Indeed, when he started to paint a version in oils, Messalina (1874), he seems to have recognised the problems, and quickly abandoned it.

Gustave Moreau (1826–1898), Pietà (c 1876), oil on panel, 23 x 16 cm, National Museum of Western Art 国立西洋美術館 (Kokuritsu seiyō bijutsukan), Tokyo, Japan. Wikimedia Commons.

Moreau also completed two religious works, including a further version of the Pietà (c 1876), this time on a tiny panel. It incorporates some of the more radical imagery which was appearing in his mythological paintings, with the blue wing in the centre.

Gustave Moreau (1826–1898), Saint Sebastian and the Angel (The Martyrdom of Saint Sebastian) (c 1876), oil on panel, 69.5 x 39.7 cm, Harvard Art Museums/Fogg Museum (Bequest of Grenville L. Winthrop), Cambridge, MA. Courtesy of Harvard Art Museums/Fogg Museum.

His other religious painting of this period was the much more substantial and successful panel of Saint Sebastian and the Angel (The Martyrdom of Saint Sebastian) (c 1876). This is a hugely popular subject for devotional paintings, showing the saint who was famously martyred by being secured to a post and shot by archers.

Moreau brings in an angel, whose huge-spread red wings fill the upper half of the panel, with a backlit crucifix above. These heighten the drama, and contrast with the fearful face of a friend (to the right of the saint’s knees), and the determined pose of one of the archers (to the left of the post). However, neither the saint nor the angel show any emotion in their expressions, in keeping with Moreau’s aversion to such theatrical techniques.

Gustave Moreau (1826–1898), Hercules and the Lernean Hydra (study) (c 1870), oil on canvas, 142 × 168 cm, Musée National Gustave-Moreau, Paris. Wikimedia Commons.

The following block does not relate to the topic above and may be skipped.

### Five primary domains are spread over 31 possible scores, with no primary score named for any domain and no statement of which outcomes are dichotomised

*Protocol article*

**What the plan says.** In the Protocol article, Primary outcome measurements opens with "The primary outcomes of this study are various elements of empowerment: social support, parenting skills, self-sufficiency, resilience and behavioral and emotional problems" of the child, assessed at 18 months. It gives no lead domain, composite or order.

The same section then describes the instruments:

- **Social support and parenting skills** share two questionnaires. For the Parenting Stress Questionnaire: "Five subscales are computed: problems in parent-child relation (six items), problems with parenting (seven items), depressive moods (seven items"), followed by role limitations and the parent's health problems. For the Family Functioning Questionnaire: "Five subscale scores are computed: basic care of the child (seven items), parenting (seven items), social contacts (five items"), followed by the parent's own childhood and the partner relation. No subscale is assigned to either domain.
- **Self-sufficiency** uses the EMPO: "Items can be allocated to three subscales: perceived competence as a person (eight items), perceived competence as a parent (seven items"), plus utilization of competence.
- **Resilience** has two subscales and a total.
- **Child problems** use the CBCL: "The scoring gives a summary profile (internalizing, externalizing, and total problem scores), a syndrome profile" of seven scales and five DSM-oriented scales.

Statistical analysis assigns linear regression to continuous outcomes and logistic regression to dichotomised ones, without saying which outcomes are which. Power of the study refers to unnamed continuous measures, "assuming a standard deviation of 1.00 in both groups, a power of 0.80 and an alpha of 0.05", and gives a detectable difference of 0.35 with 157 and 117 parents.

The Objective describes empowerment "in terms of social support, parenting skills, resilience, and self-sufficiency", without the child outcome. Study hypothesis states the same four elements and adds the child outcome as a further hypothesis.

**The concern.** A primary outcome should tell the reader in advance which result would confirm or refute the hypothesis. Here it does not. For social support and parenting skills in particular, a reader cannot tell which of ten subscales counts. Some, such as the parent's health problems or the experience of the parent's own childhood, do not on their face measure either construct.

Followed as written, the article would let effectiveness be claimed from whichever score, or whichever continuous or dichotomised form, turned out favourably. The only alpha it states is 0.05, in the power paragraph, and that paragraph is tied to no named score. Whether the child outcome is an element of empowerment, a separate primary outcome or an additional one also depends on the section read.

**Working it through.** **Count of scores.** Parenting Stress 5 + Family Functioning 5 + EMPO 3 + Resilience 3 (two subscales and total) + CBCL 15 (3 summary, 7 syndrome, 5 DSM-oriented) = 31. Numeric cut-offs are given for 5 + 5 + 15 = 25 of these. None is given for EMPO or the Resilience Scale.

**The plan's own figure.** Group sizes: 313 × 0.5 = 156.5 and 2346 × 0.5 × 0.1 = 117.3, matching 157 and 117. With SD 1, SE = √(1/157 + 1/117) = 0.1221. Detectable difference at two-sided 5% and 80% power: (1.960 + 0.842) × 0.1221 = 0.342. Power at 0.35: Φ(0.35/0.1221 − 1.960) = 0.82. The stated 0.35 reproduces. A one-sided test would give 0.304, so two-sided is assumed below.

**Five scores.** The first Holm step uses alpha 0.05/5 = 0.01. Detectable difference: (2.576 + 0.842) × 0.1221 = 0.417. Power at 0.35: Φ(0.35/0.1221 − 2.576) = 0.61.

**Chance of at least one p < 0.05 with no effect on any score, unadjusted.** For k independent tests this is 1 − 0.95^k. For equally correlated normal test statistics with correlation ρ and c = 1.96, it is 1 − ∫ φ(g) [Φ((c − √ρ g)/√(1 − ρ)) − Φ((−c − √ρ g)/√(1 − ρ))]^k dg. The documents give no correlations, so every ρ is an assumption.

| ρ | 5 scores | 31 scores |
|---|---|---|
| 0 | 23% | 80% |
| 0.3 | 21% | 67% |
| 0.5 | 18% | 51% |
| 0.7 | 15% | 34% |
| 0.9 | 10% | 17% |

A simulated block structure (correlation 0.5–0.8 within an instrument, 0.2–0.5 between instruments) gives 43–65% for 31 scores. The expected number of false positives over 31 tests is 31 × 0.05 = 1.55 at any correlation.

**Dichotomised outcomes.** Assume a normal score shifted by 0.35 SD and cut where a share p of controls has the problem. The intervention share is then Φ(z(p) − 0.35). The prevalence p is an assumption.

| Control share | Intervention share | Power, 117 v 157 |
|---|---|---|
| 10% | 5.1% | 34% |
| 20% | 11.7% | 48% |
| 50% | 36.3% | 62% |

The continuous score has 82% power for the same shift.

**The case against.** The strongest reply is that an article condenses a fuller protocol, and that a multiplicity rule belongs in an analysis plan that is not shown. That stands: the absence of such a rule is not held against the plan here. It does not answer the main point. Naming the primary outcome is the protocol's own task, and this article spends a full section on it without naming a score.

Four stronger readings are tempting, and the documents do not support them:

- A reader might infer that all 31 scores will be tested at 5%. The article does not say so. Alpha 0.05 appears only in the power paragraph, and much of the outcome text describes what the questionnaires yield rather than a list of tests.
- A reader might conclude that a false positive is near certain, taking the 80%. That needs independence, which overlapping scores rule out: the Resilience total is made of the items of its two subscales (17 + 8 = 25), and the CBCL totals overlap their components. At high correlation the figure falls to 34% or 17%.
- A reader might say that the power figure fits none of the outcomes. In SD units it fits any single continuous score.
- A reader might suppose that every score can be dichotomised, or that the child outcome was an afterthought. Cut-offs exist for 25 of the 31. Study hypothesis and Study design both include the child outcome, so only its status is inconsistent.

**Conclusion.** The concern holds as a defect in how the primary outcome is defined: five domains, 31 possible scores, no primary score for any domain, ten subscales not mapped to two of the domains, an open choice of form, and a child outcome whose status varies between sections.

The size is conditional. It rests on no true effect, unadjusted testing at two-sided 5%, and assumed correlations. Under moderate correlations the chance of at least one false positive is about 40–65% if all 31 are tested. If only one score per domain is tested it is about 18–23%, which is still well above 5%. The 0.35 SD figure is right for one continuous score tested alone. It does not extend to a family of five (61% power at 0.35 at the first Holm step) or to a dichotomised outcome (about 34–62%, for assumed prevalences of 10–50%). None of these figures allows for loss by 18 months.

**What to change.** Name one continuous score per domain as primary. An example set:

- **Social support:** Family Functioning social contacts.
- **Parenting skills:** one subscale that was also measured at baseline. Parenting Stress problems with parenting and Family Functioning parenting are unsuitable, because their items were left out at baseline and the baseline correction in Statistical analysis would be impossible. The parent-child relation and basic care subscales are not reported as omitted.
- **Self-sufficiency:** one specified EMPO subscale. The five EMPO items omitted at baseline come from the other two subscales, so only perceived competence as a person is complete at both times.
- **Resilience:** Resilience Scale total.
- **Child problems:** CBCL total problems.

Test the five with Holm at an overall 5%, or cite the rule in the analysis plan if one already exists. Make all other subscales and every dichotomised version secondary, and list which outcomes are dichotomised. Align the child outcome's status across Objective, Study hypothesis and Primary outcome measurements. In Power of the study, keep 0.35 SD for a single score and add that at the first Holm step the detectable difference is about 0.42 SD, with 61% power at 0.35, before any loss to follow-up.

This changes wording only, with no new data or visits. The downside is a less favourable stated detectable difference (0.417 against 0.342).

By far the most successful painting of this group seems to have had its origins in this study of Hercules and the Lernean Hydra which Moreau painted in about 1870.

This refers to the second of the twelve labours imposed on Hercules (Heracles), that of hunting the Hydra in the marshes of Lernea or Lernaea, near Argos, and destroying it. The Hydra was a poisonous monster with the body of a dog and multiple serpent heads, whose breath alone was capable of killing. According to the surviving written accounts, Hercules covered his mouth and nose with a cloth to protect him from the deadly fumes, fired flaming arrows into the Hydra’s lair to awaken it, then set about trying to kill it.

When he discovered that cutting off its heads with a sickle or sword only resulted in two more growing back, Hercules enlisted the help of his nephew Iolaus, who cauterised the wounds with a firebrand to prevent regrowth. Hercules then cut off the one immortal head using a golden sword which had been given by Athena. He also took some of the Hydra’s blood, which was the poison used on the arrow with which he later killed Nessus.

This early composition shows Hercules confronting the Hydra at the start of the battle between them, with the rotting corpses of its previous victims scattered around it. There is no sign of any protective cloth, and Hercules’ only weapon seems to be a large wooden club.

During this period, Moreau also drew and painted a series of studies of poisonous snakes so that the Hydra’s heads were based on nature.

Gustave Moreau (1826–1898), Hercules and the Lernean Hydra (1876), oil on canvas, 175 × 153 cm, The Art Institute of Chicago, Chicago, IL. Wikimedia Commons.

Moreau’s final composition turned the canvas into the portrait orientation to emphasise the Hydra towering over Hercules, who is now fully armed, with the club, bow and arrows, and more. The moment chosen is still the initial confrontation, with Hercules staring steely-faced at the Hydra. This is in keeping with Moreau’s aversion to a more theatrical treatment, perhaps as Hercules severs the immortal head with his gold sword.

For his return to the Salon in 1876, Moreau chose four paintings: Saint Sebastian and the Angel, which somehow appeared in lieu of a watercolour, Hercules and the Lernean Hydra, and two different paintings of Salome, which I will consider in the next article.

Although not as successful, perhaps, as his paintings of Salome, Hercules and the Lernean Hydra was well-received and extensively debated, even generating a long-standing controversy over its possible political connotations. It was suggested at the time that the Hydra represented the forces of anarchy behind the insurgency of the Commune in 1871. Others preferred instead that the Hydra represented Bismarck and the German princes behind the Franco-Prussian War of 1870.

I don’t think that Moreau really intended either allegorical reading, but he had at last re-established his reputation at the Salon.


Cooke P (2014) Gustave Moreau, History Painting, Spirituality and Symbolism, Yale UP. ISBN 978 0 300 20433 9.
Mathieu P-L (1998, 2010) Gustave Moreau, the Assembler of Dreams, PocheCouleur. ISBN 978 2 867 70194 8.